To further extend protections of vital secure messaging apps, Project Phoenix aims to bring the new Messaging Layer Security (MLS) protocol into maturity in a user-facing application. The implementation of MLS to underpin a secure messenger app has the potential to combine Signal’s metadata minimalism with Matrix’s federation features and Wire’s username-based approach and ease of use.

Secure file transfer is one of the most pressing needs of any journalist in a highly surveilled context. The Filezilla project introduces security, privacy, and usability improvements to an implementation of SFTP, a private and secure protocol for file transfer that is relied on by many users in countries without free internet. Filezilla enables people to use SFTP to transfer files with far greater security guarantees. In addition to on-network and on-device surveillance, OTF has also supported efforts to identify and analyze external surveillance mechanisms, including IMSI-catchers. IMSI-catchers are portable surveillance tools that act as fake cell phone towers to intercept cell phone traffic and are often used for surveillance at particularly crucial moments, such as protests. They present a particularly unique surveillance challenge in that they are very difficult to detect and defend against. The FADE Project expanded studies to detect the use of IMSI-catchers in a standardized way in Latin America to further develop the detection methodology, technical tools, and mitigation strategies for the civil society actors and journalists in the region.

Increasing Impact Through Collaboration

The internet freedom landscape is an ever-evolving space in which authoritarians seeking to limit their populations’ access to information are constantly innovating and learning from one another in attempts to create new norms for digital control. Thus, the global internet freedom community must collectively and dynamically identify new threats and opportunities and respond quickly to changing circumstances. OTF bolsters this capability by supporting key community convenings.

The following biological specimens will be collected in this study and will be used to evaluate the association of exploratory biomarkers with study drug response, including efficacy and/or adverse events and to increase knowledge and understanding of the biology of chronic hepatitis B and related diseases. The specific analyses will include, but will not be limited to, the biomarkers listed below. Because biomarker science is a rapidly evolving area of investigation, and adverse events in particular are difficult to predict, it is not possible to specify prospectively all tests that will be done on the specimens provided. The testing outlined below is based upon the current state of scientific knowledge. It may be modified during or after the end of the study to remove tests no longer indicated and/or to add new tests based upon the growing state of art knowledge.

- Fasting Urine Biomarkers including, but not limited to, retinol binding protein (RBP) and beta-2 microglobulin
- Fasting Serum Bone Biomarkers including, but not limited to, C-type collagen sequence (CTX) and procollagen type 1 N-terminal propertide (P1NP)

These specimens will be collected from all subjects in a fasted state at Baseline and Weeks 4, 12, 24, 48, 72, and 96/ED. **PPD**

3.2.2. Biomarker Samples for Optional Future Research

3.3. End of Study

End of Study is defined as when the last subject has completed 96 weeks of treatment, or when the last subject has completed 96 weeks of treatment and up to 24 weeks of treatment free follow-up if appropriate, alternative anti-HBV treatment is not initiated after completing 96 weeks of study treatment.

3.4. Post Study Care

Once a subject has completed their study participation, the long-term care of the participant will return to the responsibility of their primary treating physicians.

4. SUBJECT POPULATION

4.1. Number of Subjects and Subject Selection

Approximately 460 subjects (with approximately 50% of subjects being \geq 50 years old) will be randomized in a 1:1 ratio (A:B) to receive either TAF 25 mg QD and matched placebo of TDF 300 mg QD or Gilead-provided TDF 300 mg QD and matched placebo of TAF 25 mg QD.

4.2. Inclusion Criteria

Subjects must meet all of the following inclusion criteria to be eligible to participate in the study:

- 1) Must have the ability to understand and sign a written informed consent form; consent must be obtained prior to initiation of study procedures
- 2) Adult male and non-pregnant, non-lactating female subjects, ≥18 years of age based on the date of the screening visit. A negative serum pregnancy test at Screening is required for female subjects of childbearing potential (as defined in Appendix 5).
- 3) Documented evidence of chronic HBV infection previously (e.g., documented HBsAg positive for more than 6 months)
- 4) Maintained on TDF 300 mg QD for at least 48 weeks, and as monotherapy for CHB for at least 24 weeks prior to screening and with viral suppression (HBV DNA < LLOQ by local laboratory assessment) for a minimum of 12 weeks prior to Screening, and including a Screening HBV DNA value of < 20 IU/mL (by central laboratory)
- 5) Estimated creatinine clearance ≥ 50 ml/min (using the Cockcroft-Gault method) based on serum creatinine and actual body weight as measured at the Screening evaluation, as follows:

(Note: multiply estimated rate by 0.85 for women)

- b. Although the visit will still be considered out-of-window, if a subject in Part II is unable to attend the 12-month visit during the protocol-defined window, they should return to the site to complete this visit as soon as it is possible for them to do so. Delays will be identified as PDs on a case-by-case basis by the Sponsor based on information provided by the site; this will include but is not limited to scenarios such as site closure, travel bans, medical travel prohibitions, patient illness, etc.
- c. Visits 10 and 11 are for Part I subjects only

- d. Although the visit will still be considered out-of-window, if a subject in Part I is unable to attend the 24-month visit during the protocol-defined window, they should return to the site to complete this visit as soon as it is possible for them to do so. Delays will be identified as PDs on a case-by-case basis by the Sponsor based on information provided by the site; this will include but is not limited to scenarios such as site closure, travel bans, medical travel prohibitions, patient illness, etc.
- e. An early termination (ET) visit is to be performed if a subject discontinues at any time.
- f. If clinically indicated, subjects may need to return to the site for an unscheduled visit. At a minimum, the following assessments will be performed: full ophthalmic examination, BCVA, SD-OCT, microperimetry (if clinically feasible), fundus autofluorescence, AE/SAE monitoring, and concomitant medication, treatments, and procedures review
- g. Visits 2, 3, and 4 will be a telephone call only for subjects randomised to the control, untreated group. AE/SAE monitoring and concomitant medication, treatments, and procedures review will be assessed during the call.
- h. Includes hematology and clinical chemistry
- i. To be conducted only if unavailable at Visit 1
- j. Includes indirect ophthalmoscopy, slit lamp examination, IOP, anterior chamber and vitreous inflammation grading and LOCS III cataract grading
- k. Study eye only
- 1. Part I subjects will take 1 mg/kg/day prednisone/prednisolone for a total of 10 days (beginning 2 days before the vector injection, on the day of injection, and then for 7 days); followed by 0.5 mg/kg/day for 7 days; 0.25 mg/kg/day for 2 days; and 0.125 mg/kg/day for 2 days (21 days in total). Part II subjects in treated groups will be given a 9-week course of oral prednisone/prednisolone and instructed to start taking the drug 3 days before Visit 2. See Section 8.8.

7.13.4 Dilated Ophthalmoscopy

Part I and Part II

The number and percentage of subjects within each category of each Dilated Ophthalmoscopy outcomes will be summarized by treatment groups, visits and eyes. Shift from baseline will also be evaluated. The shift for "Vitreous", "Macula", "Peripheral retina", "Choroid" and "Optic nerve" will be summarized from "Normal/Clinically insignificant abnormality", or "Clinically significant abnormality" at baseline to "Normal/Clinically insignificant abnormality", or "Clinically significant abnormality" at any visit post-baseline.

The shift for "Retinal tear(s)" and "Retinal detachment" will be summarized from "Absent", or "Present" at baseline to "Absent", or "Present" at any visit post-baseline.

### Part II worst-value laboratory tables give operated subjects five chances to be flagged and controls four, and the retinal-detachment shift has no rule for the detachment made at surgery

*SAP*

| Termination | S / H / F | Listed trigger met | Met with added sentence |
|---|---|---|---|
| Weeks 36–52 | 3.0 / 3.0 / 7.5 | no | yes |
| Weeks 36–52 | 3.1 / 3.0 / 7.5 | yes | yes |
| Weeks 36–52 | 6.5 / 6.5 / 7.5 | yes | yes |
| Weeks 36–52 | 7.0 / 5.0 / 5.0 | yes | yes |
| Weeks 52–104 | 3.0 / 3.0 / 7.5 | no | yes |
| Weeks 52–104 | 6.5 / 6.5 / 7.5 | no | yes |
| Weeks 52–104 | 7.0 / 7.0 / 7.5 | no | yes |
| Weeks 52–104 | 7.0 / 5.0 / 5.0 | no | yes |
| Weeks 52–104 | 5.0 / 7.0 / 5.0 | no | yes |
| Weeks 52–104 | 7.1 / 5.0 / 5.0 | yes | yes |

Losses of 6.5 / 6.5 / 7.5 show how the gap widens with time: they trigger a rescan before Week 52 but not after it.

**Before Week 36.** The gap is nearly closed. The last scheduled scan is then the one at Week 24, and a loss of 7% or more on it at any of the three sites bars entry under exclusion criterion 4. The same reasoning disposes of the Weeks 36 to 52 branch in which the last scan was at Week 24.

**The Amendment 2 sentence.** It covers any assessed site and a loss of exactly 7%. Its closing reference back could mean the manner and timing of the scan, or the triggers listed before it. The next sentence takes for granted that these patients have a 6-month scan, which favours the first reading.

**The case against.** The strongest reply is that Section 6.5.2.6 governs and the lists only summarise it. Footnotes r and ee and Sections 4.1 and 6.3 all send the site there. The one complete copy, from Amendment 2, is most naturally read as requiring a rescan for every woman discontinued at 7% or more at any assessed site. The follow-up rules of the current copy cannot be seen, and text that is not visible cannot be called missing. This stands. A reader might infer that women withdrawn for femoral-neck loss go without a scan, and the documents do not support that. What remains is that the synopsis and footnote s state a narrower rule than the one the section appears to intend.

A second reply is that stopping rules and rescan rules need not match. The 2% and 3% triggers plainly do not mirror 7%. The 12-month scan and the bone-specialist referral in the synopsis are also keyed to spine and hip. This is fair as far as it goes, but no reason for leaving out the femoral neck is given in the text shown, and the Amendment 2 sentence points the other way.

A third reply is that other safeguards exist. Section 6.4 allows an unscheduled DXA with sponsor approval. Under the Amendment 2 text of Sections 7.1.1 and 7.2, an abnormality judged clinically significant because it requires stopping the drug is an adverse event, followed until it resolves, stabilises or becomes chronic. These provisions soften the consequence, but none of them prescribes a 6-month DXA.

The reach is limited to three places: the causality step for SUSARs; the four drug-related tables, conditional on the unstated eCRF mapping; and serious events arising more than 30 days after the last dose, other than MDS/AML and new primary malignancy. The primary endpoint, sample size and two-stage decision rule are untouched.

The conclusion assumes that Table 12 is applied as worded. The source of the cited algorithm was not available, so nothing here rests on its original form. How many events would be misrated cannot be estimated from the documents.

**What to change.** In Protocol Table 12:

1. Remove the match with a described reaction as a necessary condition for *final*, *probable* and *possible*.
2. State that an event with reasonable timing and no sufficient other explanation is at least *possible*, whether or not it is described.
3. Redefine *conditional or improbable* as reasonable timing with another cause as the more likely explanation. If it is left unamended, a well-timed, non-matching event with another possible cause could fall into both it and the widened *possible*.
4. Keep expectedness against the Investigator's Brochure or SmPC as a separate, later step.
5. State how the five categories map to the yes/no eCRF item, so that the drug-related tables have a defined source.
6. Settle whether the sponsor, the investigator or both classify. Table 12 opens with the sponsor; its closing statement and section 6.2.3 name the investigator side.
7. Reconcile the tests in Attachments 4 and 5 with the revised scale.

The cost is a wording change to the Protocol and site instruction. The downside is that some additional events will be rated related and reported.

With OTF support, Team CommUNITY organized both digital and in-person convenings focused on technical topics, specific communities of practice, and shared threats or needs. These efforts collectively facilitate trust, information sharing and technical collaboration, and result in a more cohesive response and bulwark against new digital threats.

Responding to Digital Emergencies

Throughout the reporting period, OTF responded to numerous digital emergencies. This included digital support to those on the frontlines of huge political and military events in Myanmar, Ukraine, Russia, and Iran.


In 2021, Myanmar’s military seized control of the government, imposing intense internet censorship and routine short-term internet shutdowns. To enhance freedom of expression and digital rights, OTF offered emergency digital support to civil society organizations, providing digital security audits, advice on device security practices, expanding secure communication infrastructure, and rebuilding web platforms to include modern security standards.

After the Russian invasion in February 2022, OTF rapidly responded to ensure Ukrainian civil society was prepared for potential digital attacks by launching dComm, a federated network of servers offering decentralized communication services and tools. These servers are designed to remain accessible should external connectivity be restricted or cut. Advanced threat and Distributed Denial of Service Attack (DDoS) protection to key Ukrainian media and civil society organization websites complemented the communication services.


Following its invasion of Ukraine, the Russian government amplified censorship efforts. As a result, the use of OTF-supported censorship-circumvention tools increased from a few thousand pre-invasion to nearly eight million users. OTF responded with surge funding for these tools and supported new circumvention deployment methodologies for Tor (an open-source software enabling anonymous communications) to ensure Russians could continue to access outside news and information despite increased restrictions and threats.


After the death of 22-year-old Mahsa Amini in police custody, protests against Iran’s morality laws spread across the country, causing the government to shut down mobile networks and internet access. As a result, usage of OTF-supported circumvention tools rose from five million users per month to over 25 million. OTF provided rapid surge funding to these tools to support increased usage.

OTF is proud to be able to support the incredible work of so many committed defenders of a free and open internet, and we look forward to all we’ll be able to accomplish in the coming years together.

Read the full OTF FY2021 Annual Report.